"I believe strongly in blurring disciplinary boundaries in teaching and research, which is reflected in the kinds of classes that I teach and the research that I do."
Jennifer Mathews is a professor of anthropology in the sociology and anthropology department at Trinity University, where she teaches courses in archaeology and biological anthropology. She takes students to Mexico to study Maya and historic archaeology, as well as issues of sustainability and tourism.
She received her master's and Ph.D. in anthropology, with a specialization in Maya archaeology, from the University of California at Riverside. Her undergraduate degree was in anthropology from San Diego State University (1991). She co-directs the Yalahau Regional Human Ecology Project in Quintana Roo, Mexico and has been conducting fieldwork and archival research in Mexico since 1993.
She has written several journal articles and book chapters and edited two books on Maya archaeology: Quintana Roo Archaeology (with Justine Shaw) and Lifeways in the Northern Maya Lowlands: New Approaches to Archaeology in the Yucatán Peninsula (with Bethany Morrison). She also published Chicle: Chewing Gum of the Americas: From the Ancient Maya to William Wrigley. She is currently working on co-edited (with Tom Guderjan) volume on Maya commodities (jade, salt, chocolate, pottery, etc.), from the prehistoric to contemporary periods.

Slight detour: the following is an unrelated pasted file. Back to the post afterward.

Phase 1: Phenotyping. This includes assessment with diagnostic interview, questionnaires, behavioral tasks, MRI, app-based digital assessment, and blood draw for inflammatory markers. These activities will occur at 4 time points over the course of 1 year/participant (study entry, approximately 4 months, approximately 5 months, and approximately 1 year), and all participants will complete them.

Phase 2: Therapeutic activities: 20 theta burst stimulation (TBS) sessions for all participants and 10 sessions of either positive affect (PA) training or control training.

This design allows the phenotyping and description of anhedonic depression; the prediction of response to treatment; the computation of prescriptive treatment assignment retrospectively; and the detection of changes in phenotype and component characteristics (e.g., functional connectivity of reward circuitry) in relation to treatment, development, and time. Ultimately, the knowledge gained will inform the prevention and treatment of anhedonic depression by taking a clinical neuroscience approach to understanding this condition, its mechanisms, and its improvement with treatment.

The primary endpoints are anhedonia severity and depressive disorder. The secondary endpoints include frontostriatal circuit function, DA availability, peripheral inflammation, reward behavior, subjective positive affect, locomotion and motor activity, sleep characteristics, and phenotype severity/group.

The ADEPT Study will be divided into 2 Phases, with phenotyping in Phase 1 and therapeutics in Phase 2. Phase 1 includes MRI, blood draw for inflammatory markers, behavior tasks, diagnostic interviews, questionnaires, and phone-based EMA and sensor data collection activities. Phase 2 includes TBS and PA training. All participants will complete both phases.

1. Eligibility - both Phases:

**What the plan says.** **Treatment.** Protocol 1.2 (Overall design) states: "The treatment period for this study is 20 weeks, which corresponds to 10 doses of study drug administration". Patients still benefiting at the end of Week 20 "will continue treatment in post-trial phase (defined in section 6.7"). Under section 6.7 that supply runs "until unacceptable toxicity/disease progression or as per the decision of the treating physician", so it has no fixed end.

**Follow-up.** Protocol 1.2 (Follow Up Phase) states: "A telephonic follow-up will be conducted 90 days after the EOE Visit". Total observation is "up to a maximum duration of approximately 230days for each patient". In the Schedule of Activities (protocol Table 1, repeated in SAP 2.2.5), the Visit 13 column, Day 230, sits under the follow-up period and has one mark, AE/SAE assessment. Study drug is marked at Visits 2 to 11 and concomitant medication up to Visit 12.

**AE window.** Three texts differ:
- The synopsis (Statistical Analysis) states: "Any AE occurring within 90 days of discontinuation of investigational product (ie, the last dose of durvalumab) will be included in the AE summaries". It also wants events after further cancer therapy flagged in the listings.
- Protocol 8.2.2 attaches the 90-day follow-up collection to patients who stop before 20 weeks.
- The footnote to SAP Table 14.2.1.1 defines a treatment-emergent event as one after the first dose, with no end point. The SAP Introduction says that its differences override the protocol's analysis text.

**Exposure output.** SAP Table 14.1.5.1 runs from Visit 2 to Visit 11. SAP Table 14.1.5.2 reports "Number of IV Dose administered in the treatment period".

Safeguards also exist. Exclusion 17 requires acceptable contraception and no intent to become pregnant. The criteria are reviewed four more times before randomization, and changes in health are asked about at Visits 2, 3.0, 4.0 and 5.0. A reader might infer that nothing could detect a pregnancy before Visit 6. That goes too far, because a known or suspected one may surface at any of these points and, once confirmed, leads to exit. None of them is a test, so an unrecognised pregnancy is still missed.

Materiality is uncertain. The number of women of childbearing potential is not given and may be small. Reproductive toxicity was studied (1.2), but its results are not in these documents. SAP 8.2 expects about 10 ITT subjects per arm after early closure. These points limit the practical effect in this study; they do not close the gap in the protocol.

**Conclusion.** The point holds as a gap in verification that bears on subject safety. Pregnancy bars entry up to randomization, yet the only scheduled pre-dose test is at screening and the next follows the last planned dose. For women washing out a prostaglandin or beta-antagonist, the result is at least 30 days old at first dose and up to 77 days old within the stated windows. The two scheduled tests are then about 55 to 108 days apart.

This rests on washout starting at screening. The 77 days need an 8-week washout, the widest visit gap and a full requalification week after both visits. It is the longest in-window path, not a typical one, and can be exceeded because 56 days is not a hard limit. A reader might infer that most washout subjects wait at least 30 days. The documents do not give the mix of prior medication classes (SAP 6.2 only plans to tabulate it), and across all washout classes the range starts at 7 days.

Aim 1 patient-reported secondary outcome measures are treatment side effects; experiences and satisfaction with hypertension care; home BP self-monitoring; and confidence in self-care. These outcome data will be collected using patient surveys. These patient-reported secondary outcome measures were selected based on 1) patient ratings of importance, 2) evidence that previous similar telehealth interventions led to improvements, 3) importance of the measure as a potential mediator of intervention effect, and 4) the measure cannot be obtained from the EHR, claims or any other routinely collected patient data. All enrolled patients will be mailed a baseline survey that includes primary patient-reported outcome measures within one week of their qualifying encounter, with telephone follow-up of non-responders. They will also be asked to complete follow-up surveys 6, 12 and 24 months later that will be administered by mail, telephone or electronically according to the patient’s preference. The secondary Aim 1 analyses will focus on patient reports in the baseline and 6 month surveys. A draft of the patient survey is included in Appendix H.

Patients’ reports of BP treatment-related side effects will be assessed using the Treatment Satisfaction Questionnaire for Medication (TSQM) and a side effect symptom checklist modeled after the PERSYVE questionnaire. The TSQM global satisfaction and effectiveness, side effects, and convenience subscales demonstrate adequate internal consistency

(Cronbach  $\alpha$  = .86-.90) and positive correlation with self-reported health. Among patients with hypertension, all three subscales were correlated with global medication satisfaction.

Professor Mathews's research has focused on the ancient Maya, studying roads, architecture, and the layout of sites. More recently, she has been focusing on the historic period of the Yucatan Peninsula (1850–-1950), looking at the extraction of commodities like sugar and rum production, chicle (the base for chewing gum), and logwood (used for dye). Over the next several summers she plans to document several sugar and rum processing camps, including one at the site of Xuxub, where an infamous murder took place in 1875.
I work regularly with local museums such as the San Antonio Museum of Art (SAMA) to teach docents about the ancient cultures of Mesoamerica, and my students provide copies of their semester-long research papers on pieces in their collection. I have a service project every semester in my classes to raise money for a cause related to the class, such as adopting primates at the San Antonio Zoo or supporting Maya women artisans in Mesoamerica. I was also recently the curator of the exhibit "The Modern Maya: The Photographs of Macduff Everton."